And yes I agree it's overkill for an easy to fill role which is temporary. Hire someone. If they can't do the job replace them.

With lots of applicants I don't know why they don't have a generic job opening for the trust that people can submit an application to. HR can then sift through and keep a list of qualified applicants.

Roystonv Wed 07-Feb-18 04:04:51

Horrible, makes you feel so worthless, my ds had this for so many jobs he applied for; they seem to want you to weed yourself out iyswim. The one he finally got ended up with 3 people at final interview; the other 2 (young girl and older man) ticked all the boxes testing/form filling wise (this went on and on) but would not actually have been suitable for the day to day job! My ds had the opposite happen, very suitable for post, excellent qualifications but let down by faulty calculator at first weeding out stage and 'computer said no' so It may help them manage applications but I am not sure it helps get the right candidates.

2ndSopranos Wed 07-Feb-18 10:49:38

I had this with an NHS interview. Band 6, non-clinical support role. Four of us sat some sort of ludicrous test which was some form of comprehension test which I now consider to be slightly offensive really given that the role required a very specific postgrad qualification. That ended at 9.45 and my interview was at 3. I spent an hour at their invitation looking at the services they offered on one of their PCs then wondered around a town I didn't know for hours on end.

The interview was similarly ridiculous. At the time, and why I went for the job in the first place, was that I was looking to work in a different sector. The said again and again and again that this seemed to be a sideways step and I was clearly very experienced and qualified but backtracked and said I was "very overqualified". For the next week the panel chair called me daily to tell me they "hadn't made a decision, but would do soon". With hindsight, I should have said not to bother. Eventually she called and said they couldn't offer me the job as "I wasn't suitably qualified". W.T.A.F.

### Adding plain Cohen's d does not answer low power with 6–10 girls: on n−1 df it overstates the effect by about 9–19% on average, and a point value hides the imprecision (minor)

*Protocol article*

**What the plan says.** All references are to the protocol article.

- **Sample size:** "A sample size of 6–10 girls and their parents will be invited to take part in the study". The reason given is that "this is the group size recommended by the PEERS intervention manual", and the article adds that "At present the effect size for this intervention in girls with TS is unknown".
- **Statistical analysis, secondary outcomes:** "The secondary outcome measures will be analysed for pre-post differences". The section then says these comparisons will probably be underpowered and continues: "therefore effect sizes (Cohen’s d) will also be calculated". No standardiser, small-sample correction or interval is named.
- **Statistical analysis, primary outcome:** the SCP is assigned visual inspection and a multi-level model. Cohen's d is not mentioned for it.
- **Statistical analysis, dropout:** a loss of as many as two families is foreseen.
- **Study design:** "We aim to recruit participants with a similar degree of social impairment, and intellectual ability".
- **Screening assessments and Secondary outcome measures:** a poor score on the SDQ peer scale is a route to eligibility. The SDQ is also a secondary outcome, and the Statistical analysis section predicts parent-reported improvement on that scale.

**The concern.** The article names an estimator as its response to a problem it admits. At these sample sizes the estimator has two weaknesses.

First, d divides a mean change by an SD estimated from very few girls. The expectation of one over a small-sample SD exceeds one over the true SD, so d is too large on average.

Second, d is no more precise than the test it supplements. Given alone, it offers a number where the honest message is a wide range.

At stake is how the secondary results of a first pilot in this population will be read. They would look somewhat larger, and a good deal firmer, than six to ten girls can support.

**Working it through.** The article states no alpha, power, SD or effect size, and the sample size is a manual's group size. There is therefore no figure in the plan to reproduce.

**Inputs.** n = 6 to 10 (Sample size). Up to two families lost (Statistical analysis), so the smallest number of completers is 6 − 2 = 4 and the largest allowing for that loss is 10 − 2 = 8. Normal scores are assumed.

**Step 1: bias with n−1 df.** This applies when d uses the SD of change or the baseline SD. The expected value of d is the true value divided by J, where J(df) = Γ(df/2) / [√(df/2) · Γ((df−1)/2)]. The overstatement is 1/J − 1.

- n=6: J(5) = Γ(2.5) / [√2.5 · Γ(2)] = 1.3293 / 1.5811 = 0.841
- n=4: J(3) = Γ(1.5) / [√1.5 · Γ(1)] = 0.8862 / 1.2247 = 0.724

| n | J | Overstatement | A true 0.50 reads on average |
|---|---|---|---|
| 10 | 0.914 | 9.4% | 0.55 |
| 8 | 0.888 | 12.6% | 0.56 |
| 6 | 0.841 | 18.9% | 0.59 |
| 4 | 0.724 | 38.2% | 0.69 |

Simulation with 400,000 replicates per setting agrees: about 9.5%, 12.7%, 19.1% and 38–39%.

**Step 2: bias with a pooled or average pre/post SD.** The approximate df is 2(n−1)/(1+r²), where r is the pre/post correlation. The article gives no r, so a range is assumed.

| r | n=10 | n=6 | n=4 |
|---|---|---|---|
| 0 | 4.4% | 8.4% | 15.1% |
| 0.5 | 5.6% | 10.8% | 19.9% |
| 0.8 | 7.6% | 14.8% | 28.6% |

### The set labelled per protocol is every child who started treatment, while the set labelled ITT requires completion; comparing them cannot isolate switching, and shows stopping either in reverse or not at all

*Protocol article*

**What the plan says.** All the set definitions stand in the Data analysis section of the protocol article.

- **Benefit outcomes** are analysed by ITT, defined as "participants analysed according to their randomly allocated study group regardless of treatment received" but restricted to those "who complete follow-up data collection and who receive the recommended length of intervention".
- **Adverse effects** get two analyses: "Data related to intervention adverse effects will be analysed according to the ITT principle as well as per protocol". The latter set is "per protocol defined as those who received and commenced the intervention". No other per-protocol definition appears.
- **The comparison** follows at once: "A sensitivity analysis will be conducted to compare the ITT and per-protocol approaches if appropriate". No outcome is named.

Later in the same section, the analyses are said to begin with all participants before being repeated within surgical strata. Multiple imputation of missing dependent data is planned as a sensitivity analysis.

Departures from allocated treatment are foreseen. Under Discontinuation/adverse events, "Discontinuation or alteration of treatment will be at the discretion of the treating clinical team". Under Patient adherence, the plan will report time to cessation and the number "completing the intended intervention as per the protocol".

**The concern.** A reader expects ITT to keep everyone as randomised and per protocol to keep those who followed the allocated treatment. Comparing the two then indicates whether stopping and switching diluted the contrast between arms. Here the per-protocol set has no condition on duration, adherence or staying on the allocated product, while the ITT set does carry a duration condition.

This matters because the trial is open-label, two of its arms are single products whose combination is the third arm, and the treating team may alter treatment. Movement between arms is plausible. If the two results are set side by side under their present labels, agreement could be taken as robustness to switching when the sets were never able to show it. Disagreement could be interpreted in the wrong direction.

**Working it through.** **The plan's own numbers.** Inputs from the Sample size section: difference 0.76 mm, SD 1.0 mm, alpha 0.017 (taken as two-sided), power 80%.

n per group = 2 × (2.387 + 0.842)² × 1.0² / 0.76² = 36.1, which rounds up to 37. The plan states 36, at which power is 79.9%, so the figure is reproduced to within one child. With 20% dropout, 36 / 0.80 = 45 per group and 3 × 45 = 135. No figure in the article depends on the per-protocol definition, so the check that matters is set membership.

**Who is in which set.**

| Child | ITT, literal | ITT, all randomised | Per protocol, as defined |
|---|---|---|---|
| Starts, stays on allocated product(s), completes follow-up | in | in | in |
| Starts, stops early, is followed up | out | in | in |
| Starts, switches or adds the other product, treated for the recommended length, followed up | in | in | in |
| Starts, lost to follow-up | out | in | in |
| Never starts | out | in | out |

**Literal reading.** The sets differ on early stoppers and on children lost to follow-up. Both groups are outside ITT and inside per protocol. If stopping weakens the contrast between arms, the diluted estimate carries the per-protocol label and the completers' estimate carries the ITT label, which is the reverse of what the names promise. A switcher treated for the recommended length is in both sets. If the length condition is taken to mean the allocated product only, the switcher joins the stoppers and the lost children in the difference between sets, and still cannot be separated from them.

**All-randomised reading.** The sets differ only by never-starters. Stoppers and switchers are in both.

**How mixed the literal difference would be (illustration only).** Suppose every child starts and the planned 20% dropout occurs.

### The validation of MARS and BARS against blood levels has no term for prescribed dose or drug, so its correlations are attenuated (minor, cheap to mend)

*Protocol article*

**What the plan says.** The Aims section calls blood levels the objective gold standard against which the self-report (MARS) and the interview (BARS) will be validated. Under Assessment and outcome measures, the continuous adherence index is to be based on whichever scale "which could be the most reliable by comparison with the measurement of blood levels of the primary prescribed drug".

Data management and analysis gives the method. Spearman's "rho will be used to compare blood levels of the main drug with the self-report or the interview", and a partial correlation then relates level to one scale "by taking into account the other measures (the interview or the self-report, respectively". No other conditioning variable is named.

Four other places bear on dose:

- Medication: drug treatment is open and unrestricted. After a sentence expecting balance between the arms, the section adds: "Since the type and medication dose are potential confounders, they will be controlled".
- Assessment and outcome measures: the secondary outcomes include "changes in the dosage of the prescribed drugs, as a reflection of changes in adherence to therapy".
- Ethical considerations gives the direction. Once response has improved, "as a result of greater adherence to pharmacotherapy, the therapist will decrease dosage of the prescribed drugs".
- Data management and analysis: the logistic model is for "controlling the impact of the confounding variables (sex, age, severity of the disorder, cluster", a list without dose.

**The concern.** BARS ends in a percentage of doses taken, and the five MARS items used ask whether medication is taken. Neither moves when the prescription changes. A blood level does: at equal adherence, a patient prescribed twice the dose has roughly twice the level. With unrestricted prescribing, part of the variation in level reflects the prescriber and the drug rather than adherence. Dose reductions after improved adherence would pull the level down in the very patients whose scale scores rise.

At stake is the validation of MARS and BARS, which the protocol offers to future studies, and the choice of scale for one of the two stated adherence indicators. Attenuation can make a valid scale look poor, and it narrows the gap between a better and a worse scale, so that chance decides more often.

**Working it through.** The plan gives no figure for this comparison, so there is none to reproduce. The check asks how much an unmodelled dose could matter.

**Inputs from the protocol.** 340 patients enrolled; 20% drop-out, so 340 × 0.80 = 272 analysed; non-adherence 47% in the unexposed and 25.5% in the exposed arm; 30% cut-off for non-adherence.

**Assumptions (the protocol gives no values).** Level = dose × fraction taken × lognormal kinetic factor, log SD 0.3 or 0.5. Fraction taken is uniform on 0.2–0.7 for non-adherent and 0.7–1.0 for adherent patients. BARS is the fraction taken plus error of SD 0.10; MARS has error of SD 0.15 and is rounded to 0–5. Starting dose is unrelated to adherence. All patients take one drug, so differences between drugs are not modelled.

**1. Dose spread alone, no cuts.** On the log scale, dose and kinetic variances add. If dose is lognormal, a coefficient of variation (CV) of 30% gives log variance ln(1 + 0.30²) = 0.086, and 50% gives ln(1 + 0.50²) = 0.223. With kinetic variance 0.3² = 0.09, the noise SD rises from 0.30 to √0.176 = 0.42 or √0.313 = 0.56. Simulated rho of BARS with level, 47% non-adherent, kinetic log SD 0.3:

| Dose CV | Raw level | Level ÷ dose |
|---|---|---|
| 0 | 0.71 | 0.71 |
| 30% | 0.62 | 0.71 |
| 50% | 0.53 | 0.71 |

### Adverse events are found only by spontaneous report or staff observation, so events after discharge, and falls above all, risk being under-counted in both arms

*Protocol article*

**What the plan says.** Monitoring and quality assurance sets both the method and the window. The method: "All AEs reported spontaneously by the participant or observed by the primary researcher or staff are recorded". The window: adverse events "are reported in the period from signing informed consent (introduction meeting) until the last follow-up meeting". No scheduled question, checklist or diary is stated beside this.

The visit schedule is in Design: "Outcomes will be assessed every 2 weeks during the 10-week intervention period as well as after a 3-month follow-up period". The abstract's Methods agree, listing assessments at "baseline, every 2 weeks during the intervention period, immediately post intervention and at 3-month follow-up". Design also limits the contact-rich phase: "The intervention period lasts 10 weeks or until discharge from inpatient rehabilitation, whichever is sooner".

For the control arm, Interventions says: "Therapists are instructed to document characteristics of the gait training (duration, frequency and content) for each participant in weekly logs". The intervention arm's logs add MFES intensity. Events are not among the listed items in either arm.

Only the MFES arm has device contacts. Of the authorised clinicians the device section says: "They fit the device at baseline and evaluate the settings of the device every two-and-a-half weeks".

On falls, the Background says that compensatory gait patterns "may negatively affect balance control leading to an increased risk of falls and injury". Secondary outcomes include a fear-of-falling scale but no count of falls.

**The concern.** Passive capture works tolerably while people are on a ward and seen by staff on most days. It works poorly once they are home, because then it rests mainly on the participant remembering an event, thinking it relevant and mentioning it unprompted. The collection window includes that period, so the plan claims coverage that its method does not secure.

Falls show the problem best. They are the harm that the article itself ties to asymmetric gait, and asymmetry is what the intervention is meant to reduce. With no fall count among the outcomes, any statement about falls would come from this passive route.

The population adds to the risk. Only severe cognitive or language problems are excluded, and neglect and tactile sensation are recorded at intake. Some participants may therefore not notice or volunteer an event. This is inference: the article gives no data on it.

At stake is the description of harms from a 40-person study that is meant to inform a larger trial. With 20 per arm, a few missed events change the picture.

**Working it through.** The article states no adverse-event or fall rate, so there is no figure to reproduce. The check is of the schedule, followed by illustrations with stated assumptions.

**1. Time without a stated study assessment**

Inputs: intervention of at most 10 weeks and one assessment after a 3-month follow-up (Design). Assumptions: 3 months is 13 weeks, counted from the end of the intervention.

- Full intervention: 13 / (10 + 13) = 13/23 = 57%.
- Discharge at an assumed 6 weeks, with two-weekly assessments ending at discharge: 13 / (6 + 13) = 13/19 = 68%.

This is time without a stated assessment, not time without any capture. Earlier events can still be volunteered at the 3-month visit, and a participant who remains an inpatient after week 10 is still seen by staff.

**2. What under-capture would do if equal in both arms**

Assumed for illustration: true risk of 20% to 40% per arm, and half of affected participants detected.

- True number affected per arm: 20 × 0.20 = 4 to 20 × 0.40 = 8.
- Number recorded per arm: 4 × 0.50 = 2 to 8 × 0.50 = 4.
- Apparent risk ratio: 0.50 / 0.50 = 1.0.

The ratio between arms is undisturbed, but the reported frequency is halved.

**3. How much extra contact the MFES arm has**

I've just realised this was 10 years ago actually; seems very little has changed!

2ndSopranos Wed 07-Feb-18 10:50:16

*wandered

Polarbearflavour Wed 07-Feb-18 14:56:20

I had this for an NHS bank admin role. There were 10 of us.

Ended up wandering all over this huge, largely derelict hospital site as different people kept sending us to different locations. One staff member shouted at us for going into an office...turns out it was where we were meant to be!

They checked our documents and we had to do an IT test and basic maths and English test. Everybody passed and we had a very basic one to one interview all in the same room, all at once!

Lots of waiting around and 3 hours of my life I will never get back.

IntelligentYetIndecisive Thu 08-Feb-18 17:52:00

I'd understand if this was some sort of higher role.

I've heard of weekend long, intensive selection 'events', with extremely well paid people being put up in lousy accomodation as they re-applied for their jobs working for an ailing government agency.